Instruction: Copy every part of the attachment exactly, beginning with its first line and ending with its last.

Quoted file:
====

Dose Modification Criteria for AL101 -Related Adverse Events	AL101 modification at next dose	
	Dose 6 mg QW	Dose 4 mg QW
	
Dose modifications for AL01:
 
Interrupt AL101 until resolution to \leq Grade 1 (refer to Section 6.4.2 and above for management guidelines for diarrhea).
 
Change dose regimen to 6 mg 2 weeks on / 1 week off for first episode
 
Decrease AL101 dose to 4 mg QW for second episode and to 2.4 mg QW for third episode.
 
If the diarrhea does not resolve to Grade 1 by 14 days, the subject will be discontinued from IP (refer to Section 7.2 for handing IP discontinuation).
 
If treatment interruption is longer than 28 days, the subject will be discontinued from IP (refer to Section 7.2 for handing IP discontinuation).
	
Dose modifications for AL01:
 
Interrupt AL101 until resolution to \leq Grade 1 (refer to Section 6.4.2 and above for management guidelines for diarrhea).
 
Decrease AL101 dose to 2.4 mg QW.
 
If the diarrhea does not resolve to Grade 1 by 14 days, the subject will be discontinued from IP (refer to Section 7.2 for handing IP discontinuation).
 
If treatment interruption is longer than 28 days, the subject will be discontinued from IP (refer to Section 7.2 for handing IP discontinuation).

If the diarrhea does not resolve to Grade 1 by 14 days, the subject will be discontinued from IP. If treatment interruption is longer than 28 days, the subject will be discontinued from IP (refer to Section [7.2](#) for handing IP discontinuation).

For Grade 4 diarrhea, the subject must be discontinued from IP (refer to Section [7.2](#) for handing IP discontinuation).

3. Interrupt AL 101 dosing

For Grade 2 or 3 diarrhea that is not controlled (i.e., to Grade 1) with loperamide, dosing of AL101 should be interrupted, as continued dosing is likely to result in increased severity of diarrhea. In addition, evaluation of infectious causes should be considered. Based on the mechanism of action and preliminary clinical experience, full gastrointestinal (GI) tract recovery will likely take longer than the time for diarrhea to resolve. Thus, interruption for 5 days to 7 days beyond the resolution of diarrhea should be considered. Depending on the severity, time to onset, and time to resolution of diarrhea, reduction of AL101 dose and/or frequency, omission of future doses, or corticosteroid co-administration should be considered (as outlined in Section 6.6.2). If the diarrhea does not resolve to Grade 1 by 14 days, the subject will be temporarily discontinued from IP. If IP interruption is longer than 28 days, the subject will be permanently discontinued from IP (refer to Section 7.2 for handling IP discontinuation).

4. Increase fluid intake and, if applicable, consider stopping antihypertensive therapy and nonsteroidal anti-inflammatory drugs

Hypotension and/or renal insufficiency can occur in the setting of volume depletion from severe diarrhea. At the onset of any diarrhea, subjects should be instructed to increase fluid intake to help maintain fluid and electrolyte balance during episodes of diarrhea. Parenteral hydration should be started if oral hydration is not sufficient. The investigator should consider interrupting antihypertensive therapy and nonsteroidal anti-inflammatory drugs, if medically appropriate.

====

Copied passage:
Dose Modification Criteria for AL101 -Related Adverse Events	AL101 modification at next dose	
	Dose 6 mg QW	Dose 4 mg QW
	
Dose modifications for AL01:
 
Interrupt AL101 until resolution to \leq Grade 1 (refer to Section 6.4.2 and above for management guidelines for diarrhea).
 
Change dose regimen to 6 mg 2 weeks on / 1 week off for first episode
 
Decrease AL101 dose to 4 mg QW for second episode and to 2.4 mg QW for third episode.
 
If the diarrhea does not resolve to Grade 1 by 14 days, the subject will be discontinued from IP (refer to Section 7.2 for handing IP discontinuation).
 
If treatment interruption is longer than 28 days, the subject will be discontinued from IP (refer to Section 7.2 for handing IP discontinuation).
	
Dose modifications for AL01:
 
Interrupt AL101 until resolution to \leq Grade 1 (refer to Section 6.4.2 and above for management guidelines for diarrhea).
 
Decrease AL101 dose to 2.4 mg QW.
 
If the diarrhea does not resolve to Grade 1 by 14 days, the subject will be discontinued from IP (refer to Section 7.2 for handing IP discontinuation).
 
If treatment interruption is longer than 28 days, the subject will be discontinued from IP (refer to Section 7.2 for handing IP discontinuation).

If the diarrhea does not resolve to Grade 1 by 14 days, the subject will be discontinued from IP. If treatment interruption is longer than 28 days, the subject will be discontinued from IP (refer to Section [7.2](#) for handing IP discontinuation).

For Grade 4 diarrhea, the subject must be discontinued from IP (refer to Section [7.2](#) for handing IP discontinuation).

3. Interrupt AL 101 dosing

For Grade 2 or 3 diarrhea that is not controlled (i.e., to Grade 1) with loperamide, dosing of AL101 should be interrupted, as continued dosing is likely to result in increased severity of diarrhea. In addition, evaluation of infectious causes should be considered. Based on the mechanism of action and preliminary clinical experience, full gastrointestinal (GI) tract recovery will likely take longer than the time for diarrhea to resolve. Thus, interruption for 5 days to 7 days beyond the resolution of diarrhea should be considered. Depending on the severity, time to onset, and time to resolution of diarrhea, reduction of AL101 dose and/or frequency, omission of future doses, or corticosteroid co-administration should be considered (as outlined in Section 6.6.2). If the diarrhea does not resolve to Grade 1 by 14 days, the subject will be temporarily discontinued from IP. If IP interruption is longer than 28 days, the subject will be permanently discontinued from IP (refer to Section 7.2 for handling IP discontinuation).

4. Increase fluid intake and, if applicable, consider stopping antihypertensive therapy and nonsteroidal anti-inflammatory drugs

Hypotension and/or renal insufficiency can occur in the setting of volume depletion from severe diarrhea. At the onset of any diarrhea, subjects should be instructed to increase fluid intake to help maintain fluid and electrolyte balance during episodes of diarrhea. Parenteral hydration should be started if oral hydration is not sufficient. The investigator should consider interrupting antihypertensive therapy and nonsteroidal anti-inflammatory drugs, if medically appropriate.